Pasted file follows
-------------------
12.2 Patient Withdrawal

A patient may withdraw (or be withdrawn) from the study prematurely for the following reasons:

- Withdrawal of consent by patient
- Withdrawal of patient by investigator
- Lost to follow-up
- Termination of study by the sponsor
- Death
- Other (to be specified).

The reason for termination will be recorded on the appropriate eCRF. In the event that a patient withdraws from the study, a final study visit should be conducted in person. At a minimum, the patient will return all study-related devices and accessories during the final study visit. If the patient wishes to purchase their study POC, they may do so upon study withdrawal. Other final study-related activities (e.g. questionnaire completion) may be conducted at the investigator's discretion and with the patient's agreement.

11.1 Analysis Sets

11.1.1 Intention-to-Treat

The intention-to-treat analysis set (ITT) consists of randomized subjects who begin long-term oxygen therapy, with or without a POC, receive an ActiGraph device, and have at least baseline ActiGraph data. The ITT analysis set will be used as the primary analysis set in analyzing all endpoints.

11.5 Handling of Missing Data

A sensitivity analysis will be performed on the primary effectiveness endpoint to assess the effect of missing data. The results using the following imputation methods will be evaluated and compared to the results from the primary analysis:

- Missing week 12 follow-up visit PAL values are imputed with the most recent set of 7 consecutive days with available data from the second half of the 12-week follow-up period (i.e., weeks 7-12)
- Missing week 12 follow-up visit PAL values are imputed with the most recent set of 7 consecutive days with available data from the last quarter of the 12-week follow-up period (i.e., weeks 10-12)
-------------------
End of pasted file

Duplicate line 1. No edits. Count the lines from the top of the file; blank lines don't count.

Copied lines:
12.2 Patient Withdrawal